Feature #15955



Added by nelhage (Nelson Elhage) over 4 years ago. Updated over 4 years ago.

Target version:


I'd love a way to apply an UnboundMethod to a receiver and list of args without having to first bind it. I've ended up using UnboundMethods in some hot paths in my application due to our metaprogramming idioms, and the allocation from .bind is comparatively expensive.

I'd love unbound_method.apply(obj, args…) to be equivalent to unbound_method.bind(obj).call(args…) but without allocating the intermediate Method


umethod_apply.patch (5.01 KB) umethod_apply.patch mame (Yusuke Endoh), 08/23/2019 02:40 AM

Updated by Eregon (Benoit Daloze) over 4 years ago

Escape analysis might be able to remove the Method allocation of unbound.bind(recv).call(*args).
In fact, TruffleRuby does it for such a pattern.

So the interesting question for me is whether this should be fixed by the JIT or by a new method.

Could you share a benchmark representing your usage?

Updated by nelhage (Nelson Elhage) over 4 years ago

Whoops, sorry for the belated response -- Redmine email seems to not be working for me. We have a replace_method helper that is a shorthand for doing something like:

orig_require = Kernel.instance_method(:require)
Kernel.define_method(:require) do |*args|
  # … do some pre-processing

We use it in a number of places, including to replace require as part of our custom autoloader (c.f. this talk:

I'm not quite sure how to get a representative microbenchmark; I am sure I could construct ones where the overhead is anywhere from ~0% to arbitrarily high. Profiling shows that as much as ~6% of the allocation on app startup comes from UnboundMethod#bind calls.

There are also other places I'd like to use this idiom. We had an incident the other day related to Sorbet's use of is_a? (a BasicObject subtype that was being passed around had a surprising is_a? implementation) in runtime checking.

I'd love to be able to grab Object.instance_method(:is_a?) and then use that in our typechecking to make sure that we can test true subtyping no matter what monkey-patches are in place, but we know from past work that adding even a single allocation to the common case of runtime typechecking is too expensive.

Updated by byroot (Jean Boussier) over 4 years ago

Zeitwerk had the exact same use case recently:

i.e. get the true Module name even if the method was redefined.

Updated by Eregon (Benoit Daloze) over 4 years ago

I think this makes sense for convenience and better performance on MRI or during interpretation (vs in compiled code).

Using an UnboundMethod for getting a copy of a method at a given time is indeed a good usage, we use it in TruffleRuby quite a bit.

For the specific case of is_a?, may I recommend using Module#===?
That's much less often overridden, and it works for BasicObject (#is_a? is only defined in Kernel, so not for BasicObject).

Updated by ko1 (Koichi Sasada) over 4 years ago

In fact, TruffleRuby does it for such a pattern.

I wonder that people use this pattern! (I'd never used it except test).

Updated by darkdimius (Dmitry Petrashko) over 4 years ago

I wonder that people use this pattern! (I'd never used it except test).

This pattern currently represents substantial fraction of allocations that Sorbet runtime does, so building a way to not allocate in this pattern might have a sizeable impact in reducing the overhead of runtime type checking.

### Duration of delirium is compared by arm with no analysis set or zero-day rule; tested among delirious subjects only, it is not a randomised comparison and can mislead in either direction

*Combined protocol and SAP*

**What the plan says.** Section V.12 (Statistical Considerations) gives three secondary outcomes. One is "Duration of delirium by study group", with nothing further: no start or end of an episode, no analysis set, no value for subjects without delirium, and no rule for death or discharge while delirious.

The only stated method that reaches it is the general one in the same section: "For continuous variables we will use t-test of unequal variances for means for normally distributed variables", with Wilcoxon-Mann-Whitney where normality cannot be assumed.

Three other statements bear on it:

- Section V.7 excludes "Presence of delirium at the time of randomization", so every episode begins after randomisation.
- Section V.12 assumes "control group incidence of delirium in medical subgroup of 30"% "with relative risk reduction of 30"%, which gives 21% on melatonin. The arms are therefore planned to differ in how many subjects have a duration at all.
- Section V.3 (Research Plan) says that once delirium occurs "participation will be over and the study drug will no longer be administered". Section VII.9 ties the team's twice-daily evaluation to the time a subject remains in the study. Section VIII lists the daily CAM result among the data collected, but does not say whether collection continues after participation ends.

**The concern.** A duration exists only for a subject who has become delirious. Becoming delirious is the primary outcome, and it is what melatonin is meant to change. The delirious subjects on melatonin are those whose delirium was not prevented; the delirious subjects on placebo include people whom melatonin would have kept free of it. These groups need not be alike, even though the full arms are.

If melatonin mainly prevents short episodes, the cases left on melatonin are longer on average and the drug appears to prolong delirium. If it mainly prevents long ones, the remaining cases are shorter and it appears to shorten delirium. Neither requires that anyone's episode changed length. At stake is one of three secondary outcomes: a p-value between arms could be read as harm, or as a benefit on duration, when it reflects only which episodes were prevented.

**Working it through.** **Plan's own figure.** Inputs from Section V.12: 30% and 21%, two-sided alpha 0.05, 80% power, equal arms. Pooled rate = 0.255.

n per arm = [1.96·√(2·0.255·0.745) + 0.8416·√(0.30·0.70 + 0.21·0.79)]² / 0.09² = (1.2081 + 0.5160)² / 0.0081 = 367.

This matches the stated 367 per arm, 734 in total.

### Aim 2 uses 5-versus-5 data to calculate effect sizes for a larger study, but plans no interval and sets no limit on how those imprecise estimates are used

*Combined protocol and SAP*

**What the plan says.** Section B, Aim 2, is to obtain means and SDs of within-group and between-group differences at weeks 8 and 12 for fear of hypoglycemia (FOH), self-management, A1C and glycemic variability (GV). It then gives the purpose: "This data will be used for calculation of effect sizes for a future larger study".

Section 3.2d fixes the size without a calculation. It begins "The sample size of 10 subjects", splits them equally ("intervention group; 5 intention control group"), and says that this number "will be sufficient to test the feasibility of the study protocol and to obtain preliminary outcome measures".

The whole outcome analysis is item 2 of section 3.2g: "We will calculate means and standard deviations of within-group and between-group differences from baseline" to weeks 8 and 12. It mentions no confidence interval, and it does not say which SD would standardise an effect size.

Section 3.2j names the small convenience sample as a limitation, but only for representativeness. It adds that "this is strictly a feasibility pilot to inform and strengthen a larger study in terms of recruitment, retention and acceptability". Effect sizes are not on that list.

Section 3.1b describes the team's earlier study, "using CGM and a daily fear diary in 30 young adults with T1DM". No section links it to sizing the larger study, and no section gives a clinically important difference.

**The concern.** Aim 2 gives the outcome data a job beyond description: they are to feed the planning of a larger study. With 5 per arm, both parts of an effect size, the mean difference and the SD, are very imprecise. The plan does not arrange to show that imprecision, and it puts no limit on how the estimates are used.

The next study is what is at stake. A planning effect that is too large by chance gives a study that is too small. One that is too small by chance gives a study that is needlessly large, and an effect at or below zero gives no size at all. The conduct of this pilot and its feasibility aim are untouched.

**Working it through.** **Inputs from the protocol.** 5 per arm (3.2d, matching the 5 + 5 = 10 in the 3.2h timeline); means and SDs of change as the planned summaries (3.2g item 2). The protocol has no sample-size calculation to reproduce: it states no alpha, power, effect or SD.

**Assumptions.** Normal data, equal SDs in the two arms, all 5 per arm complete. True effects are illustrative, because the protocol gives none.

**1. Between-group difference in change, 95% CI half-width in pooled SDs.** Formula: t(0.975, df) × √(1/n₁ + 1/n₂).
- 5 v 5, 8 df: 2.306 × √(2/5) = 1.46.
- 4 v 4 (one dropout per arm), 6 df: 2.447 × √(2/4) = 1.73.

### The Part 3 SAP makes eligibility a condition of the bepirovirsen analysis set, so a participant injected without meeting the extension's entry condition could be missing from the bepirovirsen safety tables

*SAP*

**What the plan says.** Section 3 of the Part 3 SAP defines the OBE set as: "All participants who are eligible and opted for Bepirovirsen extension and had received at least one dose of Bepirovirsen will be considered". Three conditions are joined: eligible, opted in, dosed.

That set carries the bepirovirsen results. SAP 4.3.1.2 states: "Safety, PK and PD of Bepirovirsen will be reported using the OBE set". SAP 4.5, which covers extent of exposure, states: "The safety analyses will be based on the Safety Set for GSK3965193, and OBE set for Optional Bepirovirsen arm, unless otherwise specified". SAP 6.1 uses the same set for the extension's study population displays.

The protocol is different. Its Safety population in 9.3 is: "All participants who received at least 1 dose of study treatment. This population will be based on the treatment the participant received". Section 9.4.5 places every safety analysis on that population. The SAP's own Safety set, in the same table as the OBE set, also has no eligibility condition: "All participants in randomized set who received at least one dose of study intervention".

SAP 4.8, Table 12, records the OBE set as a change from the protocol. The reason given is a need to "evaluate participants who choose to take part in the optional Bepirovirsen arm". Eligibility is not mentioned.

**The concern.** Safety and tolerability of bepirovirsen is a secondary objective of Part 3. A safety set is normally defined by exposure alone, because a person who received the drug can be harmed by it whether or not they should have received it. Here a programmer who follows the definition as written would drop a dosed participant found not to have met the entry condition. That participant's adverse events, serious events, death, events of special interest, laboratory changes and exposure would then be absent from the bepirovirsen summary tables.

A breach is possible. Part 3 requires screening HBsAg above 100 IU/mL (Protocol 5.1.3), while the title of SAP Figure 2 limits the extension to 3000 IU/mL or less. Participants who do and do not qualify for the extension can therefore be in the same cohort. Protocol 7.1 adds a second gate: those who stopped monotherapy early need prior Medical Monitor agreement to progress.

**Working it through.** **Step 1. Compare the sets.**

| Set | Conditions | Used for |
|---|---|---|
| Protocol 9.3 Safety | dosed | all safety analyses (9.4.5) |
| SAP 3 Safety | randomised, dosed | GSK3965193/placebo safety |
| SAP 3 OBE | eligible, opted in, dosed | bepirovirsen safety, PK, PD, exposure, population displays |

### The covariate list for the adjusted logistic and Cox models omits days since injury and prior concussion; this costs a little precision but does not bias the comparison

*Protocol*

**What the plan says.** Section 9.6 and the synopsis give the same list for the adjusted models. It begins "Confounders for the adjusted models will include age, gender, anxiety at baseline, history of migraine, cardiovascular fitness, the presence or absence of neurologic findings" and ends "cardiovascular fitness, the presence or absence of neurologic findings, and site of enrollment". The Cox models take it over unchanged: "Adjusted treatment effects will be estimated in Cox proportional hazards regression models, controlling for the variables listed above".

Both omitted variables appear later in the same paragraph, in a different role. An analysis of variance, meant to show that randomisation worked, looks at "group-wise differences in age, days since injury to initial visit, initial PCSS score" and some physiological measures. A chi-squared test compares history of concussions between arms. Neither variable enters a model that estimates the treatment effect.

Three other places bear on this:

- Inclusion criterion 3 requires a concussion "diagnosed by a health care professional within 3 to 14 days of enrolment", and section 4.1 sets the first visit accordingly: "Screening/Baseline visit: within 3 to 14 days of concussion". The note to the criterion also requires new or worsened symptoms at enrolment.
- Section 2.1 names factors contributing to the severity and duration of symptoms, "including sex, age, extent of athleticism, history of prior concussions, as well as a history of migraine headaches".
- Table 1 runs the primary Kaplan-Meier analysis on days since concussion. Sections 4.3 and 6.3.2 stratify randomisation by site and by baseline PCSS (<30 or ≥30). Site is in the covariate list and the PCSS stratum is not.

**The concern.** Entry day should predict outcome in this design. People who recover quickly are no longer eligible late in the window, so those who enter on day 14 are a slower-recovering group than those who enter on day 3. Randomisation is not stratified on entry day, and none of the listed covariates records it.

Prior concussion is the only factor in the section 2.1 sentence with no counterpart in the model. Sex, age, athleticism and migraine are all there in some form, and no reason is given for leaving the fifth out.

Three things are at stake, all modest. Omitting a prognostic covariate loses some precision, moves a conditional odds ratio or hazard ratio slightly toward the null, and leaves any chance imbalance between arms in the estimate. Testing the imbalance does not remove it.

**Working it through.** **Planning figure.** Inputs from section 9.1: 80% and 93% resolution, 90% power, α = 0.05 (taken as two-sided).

Updated by mame (Yusuke Endoh) over 4 years ago

Hi @nelhage (Nelson Elhage) and @darkdimius (Dmitry Petrashko) :-)

I'm attaching a patch for UnboundMethod#apply(obj, *args, &blk) as a shortcut to .bind(obj).call(*args, &blk) without allocation of a Method object.

I have heard the same situation as Sorbet for pp. pp calls method method against its arguments. The intention is to call Object#method, but sometimes it is overridden with completely different behavior, e.g., Net::HTTPGenericRequest#method. So pp is using the same hack:

So I agree with the proposal. I'm unsure if the name apply is good or not. I'd like to ask matz at the next dev-meeting.

Updated by mame (Yusuke Endoh) over 4 years ago

Here is a benchmark:

class Foo
  def foo
meth = Foo.instance_method(:foo)
obj =

10000000.times { meth.bind(obj).call } # 1.84 sec
10000000.times { meth.apply(obj)     } # 1.04 sec

Updated by mame (Yusuke Endoh) over 4 years ago

Matz approved the feature. The name "apply" was arguable in some terms:

  • We may want to use the name "apply" for other purpose in future.
  • This API will be used not so frequently. Only some fundamental libraries (like pp, sorbet-runtime, zeitwerk, etc.) will use it.

I proposed UnboundMethod#bind_call at the developers' meeting, and matz liked it. I'll commit it soon.

Actions #10

Updated by mame (Yusuke Endoh) over 4 years ago

  • Status changed from Open to Closed

Applied in changeset git|83c6a1ef454c51ad1c0ca58e8a95fd67a033f710.

proc.c: Add UnboundMethod#bind_call

umethod.bind_call(obj, ...) is semantically equivalent to
umethod.bind(obj).call(...). This idiom is used in some libraries to
call a method that is overridden. The added method does the same
without allocation of intermediate Method object. [Feature #15955]

class Foo
  def add_1(x)
    x + 1
class Bar < Foo
  def add_1(x) # override
    x + 2

obj =
p obj.add_1(1) #=> 3
p Foo.instance_method(:add_1).bind(obj).call(1) #=> 2
p Foo.instance_method(:add_1).bind_call(obj, 1) #=> 2

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